Families are still dining together, according to a 2014 article from The Washington Post that estimates 88% of Americans still frequently eat with other household members with New Mexico the only state falling below national averages. However, a 2015 article from the same publisher points out less than 60% of suppers served at home were actually cooked at home in 2014. The article notes men and women spend about 110 minutes cooking each day, on average, compared to 140 minutes in the 1970s and 150 minutes in the 1960s. The primary reason for the trend is more women spend time working and less time cooking. The article explains Americans spend less time cooking than people in other developed nations, but they also spend less time eating.
Although families are still dining together, home cooking in large quantities has decreased because family sizes have decreased. A 2015 report from Pew Research revealed 5% more women were childless in 2014 than in 1976, 8% more had one child, 13% more had two children, 3% fewer had three children and 24% fewer had four or more children.
FAST FOOD, FROZEN MEALS, MEAL KITS AND INSTANT NOODLES
Americans are reducing but not eliminating their fast food intake. A 2013 Gallup Poll indicates 80% of Americans reported eating fast food monthly, and 40% reported eating it weekly. Only 4% indicated they never eat fast food.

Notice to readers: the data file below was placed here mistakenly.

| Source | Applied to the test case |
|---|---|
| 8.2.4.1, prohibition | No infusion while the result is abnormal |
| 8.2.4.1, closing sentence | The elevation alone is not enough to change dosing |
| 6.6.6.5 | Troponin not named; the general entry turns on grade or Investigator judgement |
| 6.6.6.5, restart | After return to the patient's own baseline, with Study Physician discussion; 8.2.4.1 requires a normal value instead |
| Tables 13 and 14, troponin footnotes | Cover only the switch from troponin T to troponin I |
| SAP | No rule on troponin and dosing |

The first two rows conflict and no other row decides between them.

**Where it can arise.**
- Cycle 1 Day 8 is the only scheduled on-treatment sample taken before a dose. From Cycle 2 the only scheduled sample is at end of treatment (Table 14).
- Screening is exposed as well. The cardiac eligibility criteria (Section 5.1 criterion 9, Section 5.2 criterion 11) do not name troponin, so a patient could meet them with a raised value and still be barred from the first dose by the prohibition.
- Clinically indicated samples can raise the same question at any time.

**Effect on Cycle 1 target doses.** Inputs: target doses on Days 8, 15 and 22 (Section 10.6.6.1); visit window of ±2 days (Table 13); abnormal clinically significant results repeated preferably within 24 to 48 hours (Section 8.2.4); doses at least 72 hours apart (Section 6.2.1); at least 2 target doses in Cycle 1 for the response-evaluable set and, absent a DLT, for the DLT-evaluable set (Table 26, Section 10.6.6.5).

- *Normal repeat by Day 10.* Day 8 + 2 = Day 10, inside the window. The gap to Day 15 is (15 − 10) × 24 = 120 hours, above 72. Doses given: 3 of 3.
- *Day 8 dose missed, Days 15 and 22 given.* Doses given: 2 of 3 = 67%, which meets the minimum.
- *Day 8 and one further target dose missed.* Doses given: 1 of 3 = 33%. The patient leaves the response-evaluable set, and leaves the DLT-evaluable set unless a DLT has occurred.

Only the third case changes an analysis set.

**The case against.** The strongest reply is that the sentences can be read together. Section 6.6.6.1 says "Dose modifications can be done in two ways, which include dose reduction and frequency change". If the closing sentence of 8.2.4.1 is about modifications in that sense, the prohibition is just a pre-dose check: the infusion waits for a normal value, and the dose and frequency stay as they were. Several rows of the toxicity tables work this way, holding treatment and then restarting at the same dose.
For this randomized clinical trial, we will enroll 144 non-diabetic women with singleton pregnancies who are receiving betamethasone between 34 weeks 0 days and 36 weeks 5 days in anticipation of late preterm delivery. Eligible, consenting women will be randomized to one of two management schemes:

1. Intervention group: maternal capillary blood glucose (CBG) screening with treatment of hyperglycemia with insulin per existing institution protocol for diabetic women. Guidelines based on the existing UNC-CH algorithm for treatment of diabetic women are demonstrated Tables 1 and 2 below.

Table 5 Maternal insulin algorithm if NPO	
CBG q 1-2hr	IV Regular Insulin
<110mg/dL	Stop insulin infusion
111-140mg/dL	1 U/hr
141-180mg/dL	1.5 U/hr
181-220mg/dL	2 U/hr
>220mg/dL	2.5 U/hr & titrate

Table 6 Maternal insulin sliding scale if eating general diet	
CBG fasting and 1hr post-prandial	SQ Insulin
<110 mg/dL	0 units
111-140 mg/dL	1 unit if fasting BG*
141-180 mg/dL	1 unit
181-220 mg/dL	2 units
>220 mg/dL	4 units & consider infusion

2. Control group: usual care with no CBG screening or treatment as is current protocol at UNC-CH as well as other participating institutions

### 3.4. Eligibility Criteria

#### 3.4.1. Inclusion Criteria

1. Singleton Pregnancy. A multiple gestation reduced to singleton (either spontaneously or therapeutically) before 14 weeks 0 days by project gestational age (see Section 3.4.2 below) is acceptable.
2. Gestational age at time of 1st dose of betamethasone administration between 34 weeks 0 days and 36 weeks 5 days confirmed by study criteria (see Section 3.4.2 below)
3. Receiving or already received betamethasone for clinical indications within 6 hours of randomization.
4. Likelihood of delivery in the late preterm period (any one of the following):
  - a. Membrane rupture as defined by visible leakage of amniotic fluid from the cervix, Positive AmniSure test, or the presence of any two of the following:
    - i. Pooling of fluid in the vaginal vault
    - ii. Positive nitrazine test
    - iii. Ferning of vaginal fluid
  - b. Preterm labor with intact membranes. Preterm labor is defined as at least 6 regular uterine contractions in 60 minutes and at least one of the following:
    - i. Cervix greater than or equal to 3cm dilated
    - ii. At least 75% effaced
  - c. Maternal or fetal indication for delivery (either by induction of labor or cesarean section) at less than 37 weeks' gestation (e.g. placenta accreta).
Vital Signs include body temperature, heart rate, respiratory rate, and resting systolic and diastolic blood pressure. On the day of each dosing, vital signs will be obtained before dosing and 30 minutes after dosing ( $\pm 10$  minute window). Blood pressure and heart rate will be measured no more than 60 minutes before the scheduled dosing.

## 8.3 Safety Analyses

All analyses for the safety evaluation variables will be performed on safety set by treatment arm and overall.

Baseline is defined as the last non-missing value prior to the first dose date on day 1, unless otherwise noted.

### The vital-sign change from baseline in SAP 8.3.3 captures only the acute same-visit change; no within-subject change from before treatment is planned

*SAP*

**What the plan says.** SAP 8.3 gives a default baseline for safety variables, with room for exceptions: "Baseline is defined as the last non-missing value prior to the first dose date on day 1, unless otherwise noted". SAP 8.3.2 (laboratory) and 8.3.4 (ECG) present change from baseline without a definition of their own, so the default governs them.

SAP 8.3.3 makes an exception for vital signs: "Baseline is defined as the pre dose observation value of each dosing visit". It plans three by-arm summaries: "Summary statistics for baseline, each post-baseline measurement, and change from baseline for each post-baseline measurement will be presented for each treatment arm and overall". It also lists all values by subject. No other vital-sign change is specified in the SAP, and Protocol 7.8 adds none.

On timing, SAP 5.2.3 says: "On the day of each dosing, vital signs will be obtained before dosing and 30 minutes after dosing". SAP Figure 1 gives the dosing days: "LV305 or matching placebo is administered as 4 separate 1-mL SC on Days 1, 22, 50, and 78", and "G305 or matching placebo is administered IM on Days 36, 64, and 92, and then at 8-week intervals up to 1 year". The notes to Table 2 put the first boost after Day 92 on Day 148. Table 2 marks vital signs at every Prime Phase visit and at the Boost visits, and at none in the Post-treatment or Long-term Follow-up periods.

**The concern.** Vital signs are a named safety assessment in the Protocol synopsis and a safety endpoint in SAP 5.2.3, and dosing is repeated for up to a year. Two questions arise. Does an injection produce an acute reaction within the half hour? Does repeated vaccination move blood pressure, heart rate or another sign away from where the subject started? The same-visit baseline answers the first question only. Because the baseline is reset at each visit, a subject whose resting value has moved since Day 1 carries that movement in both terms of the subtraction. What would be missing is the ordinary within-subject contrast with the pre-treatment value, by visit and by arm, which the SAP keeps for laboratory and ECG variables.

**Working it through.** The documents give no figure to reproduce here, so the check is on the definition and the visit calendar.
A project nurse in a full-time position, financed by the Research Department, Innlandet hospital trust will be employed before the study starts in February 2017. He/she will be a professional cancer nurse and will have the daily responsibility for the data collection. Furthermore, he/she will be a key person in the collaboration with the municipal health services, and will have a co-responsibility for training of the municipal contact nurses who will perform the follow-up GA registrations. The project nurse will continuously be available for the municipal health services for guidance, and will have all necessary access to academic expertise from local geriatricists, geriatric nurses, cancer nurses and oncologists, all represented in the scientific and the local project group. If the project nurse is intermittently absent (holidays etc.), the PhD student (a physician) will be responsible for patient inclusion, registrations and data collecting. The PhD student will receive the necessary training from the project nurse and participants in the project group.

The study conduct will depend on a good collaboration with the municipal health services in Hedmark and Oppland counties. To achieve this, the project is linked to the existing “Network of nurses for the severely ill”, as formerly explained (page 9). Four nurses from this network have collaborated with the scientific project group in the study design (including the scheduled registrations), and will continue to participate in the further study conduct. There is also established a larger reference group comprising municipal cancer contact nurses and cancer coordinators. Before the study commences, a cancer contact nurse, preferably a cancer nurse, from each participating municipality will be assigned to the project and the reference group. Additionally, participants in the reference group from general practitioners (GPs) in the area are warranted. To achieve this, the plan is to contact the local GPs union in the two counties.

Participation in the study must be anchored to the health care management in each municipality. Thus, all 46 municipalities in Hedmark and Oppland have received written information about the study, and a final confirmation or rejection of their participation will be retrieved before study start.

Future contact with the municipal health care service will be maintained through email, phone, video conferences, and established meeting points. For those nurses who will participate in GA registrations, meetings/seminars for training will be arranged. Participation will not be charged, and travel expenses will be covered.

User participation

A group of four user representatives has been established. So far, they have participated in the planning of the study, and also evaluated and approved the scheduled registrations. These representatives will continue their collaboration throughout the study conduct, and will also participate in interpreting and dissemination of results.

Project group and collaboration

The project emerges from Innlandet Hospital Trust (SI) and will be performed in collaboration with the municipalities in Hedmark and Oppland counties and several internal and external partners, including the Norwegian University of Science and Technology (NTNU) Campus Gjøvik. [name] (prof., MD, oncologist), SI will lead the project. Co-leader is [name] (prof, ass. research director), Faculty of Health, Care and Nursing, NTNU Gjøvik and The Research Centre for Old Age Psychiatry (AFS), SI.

According to the poll, 57% of those age 18-29, 47% of those 30-49, 44% of those 50-65 and 41% of those 65 and older eat fast food weekly. The poll reflects 53% of men are likely to eat fast food, and 42% of women are likely cruise a drive-thru. Other demographics included in the poll are 52% of blacks, 53% of Hispanics and 46% of non-Hispanic whites eat fast food weekly.
Frozen ready meals are increasing in sales. A 2015 Grandview Research report shows the meals made up 35% of the frozen food market share, and sales are expected to increase by about $10 billion by the year 2024.
Millennials can eat well without shopping with the introduction of meal kits. The 2016 Market Watch article explains that Blue Apron, Chef'd and HelloFresh are marketing to the younger population that need cooking instructions and don't have time to shop. According to the article, Blue Apron now ships more than eight million meals per month in the U.S. HelloFresh claims the U.S. is its largest market with 7.5 million meals sold globally, and Chef'd claims its revenue grew 300% in just the second quarter of 2016. About one-quarter of meal kit customers are age 18-34.